A suspended Massachusetts state trooper was convicted of extortion in federal court. At his trial, a former bookie testified that the trooper, John M. Analetto, brutally mistreated him after lending him money (Source: The Boston Herald).
More information about the bookie’s testimony here and here:
“He said he would have no problem killing me if he had to. The guy’s a (expletive) animal,” said Robert Russo of Arlington, who claims he quit the gambling life on Jan. 2, 2012, two days after federal agents put Analetto behind bars.
Russo, 34, recalled over nearly five hours on the witness stand how he was suicidal, weighed 350 pounds and was hundreds of thousands of dollars in debt in the summer of 2011 when Analetto, 49, of Belmont — and “the first and only” cop he’d ever had as a customer — stepped out from behind his betting alter ego “Big Red” and said, “ ‘What if I offer to help you?’ “ Russo said. “That’s kind of how the ball got rolling.”
Analetto, he said, fronted him $24,000 in cash to be partners. The officer demanded payments of $500 a week, plus a 20-percent cut of Russo’s commission, and insisted on using bizarre code words like “fish” to mean money. Within weeks, Russo testified their relationship took a “brutal” turn.
“There was no rest with him. Every conversation was him yelling at me and belittling me,” he said. “He wanted things his way. He was basically controlling me. I was his puppet.”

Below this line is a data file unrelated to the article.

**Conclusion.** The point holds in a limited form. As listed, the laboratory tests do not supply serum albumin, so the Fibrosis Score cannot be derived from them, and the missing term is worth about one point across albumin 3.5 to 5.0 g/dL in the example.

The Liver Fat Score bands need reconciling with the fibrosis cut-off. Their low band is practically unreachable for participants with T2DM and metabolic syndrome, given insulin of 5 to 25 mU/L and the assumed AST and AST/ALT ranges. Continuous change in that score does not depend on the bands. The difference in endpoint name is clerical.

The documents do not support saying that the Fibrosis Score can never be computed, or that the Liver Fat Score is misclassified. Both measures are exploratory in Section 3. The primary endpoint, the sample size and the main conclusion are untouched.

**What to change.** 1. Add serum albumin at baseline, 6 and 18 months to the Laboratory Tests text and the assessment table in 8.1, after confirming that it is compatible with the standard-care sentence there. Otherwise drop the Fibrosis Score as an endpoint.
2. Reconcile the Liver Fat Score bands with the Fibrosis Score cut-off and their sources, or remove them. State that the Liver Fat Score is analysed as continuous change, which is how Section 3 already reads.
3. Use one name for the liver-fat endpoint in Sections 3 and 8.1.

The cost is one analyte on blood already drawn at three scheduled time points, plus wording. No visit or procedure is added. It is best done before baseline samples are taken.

Update (10/12/13): Analetto has been sentenced to 41 months in prison. The Boston Globe reports:
Analetto, a veteran of more than 19 years, was sentenced in federal court in Boston on Thursday to 41 months in a federal prison for extorting a payment from a gambler in a threatening phone call in 2011 that was captured on video and played for jurors in his trial in May.
“I’d appreciate it if you started calling the right people and doing the right thing, or 2012 ain’t going to be too good for you,” he said in the call, ending with “capice?”
The jury that found Analetto guilty on the extortion charge did not convict him of a second charge of threatening a bookie who owed him money, and the charge was dismissed.
But US District Court Judge George A. Toole Jr. said he was considering all of the allegations against the former trooper, as well as a history of internal affairs complaints against him for threatening behavior, in handing out the sentence.
“The offense is a serious offense, by whomever committed it,” O’Toole said, saying he was handing out the sentence so that, “the public should respect the law in seeing it vindicated, by punishing the offender.”
He also ordered Analetto to pay a $7,500 fine and to serve two years of probation after his release from prison, under conditions that he undergo drug and alcohol treatment, and gambling treatment and that he stay away from victims in the case. Analetto has been in prison since his arrest on New Year’s Eve in 2011.
Analetto had faced 33 to 41 months under sentencing guidelines. His lawyer, Daniel W. O’Malley, asked O’Toole to set a sentence within the guidelines, saying his client was remorseful for his crimes.